Music for a Fantasy Comedy

Music for a Fantasy Comedy

I was asked to score a pair of scenes for a Fantasy Comedy film. In the first scene, a young woman joyfully goes about her daily life. She occasionally is visited by a strange but likeable guy. The director explained to me that the stranger is “an algorithm” who is in human form. He asked me to score the scenes as a fantasy. The music should evoke the woman’s feelings. In the first scene she is joyful as the stranger shows up in surprising places with surprising help for her daily life. In the second scene the stranger is gone. There are no more happy surprises. She feels the loss of her strange friend.

So, how did I score the two scenes? I scored the first scene with a fantasy/comedy style. I began with a simple ostinato–a repeating pattern–that modulates with chord changes. In the interest of composing quickly, I simply chose an ostinato from The Orchestra Complete VST plugin. I chose a preset called “Small Beginnings”, which uses a staccato horn, violin, flute, and oboe, along with pizzicato double bass. I found this particular preset by entering a few mood criteria: “Peaceful”, “Cheerful”, and “Magical”–it certainly seems to fit well!

I supplemented the ostinato with some quiet sustained strings. Then I composed a melody in an ABA’A” form. The first A is played by a bassoon, then the B by a clarinet, and the second A’ by an English horn. The final A” is played by the flute and bass clarinet, doubling the melody two octaves apart. The A, A’, and A” do not have identical melodies, but they sound similar because they share the same rhythmic motif. All of these woodwind virtual instruments come from the wonderful Infinite Woodwinds VST. I love these instruments because they are so easily “playable”, as all the articulations are controlled by a combination of velocity and CC1; they do not require any keyswitches. In addition, vibrato depth and vibrato rate are controlled by CC’s (Continuous Controllers).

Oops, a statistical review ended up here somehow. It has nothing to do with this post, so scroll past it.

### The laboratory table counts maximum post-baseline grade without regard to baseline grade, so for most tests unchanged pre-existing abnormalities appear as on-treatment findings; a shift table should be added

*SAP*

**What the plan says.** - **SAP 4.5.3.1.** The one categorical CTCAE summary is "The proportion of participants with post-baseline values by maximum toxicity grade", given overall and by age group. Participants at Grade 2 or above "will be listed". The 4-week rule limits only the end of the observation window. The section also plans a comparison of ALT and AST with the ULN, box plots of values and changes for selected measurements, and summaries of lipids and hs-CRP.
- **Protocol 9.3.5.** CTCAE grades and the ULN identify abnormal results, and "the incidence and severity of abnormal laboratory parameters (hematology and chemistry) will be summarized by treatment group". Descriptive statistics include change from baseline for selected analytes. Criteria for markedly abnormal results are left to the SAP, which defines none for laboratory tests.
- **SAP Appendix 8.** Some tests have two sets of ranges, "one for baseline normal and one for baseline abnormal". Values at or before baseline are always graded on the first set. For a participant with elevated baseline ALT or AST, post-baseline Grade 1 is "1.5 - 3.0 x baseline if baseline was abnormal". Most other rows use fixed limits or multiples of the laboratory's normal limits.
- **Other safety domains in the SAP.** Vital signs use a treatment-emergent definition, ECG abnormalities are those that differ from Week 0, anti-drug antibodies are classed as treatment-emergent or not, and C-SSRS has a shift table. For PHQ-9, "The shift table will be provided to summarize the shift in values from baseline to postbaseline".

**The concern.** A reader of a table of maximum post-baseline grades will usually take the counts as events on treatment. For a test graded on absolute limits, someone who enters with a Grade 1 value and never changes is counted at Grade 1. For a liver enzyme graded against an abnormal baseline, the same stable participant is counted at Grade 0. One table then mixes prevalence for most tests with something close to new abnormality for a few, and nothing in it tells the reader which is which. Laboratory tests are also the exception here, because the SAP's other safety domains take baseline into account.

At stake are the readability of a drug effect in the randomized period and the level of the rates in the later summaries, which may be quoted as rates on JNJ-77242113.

In the second scene, I approach the scoring similarly, but in a minor key. I use a slightly different ostinato background, with staccato flute, violin, cello, and bassoon, along with sustained horns. Accompanying chords are played by sustained flautando strings, and double bass in a separate line. The melody is played by bassoon and horn in unison. A marimba is also softly playing the melody, in order to give the attacks a bit more definition.

Throughout both scenes, a glockenspiel plays in counterpoint. In the first scene, it always plays upward intervals, to give a more lighthearted feeiling. During the second scene, the intervals are all downward, helping give the music a more somber feeling.

So below is a video containing both scenes.


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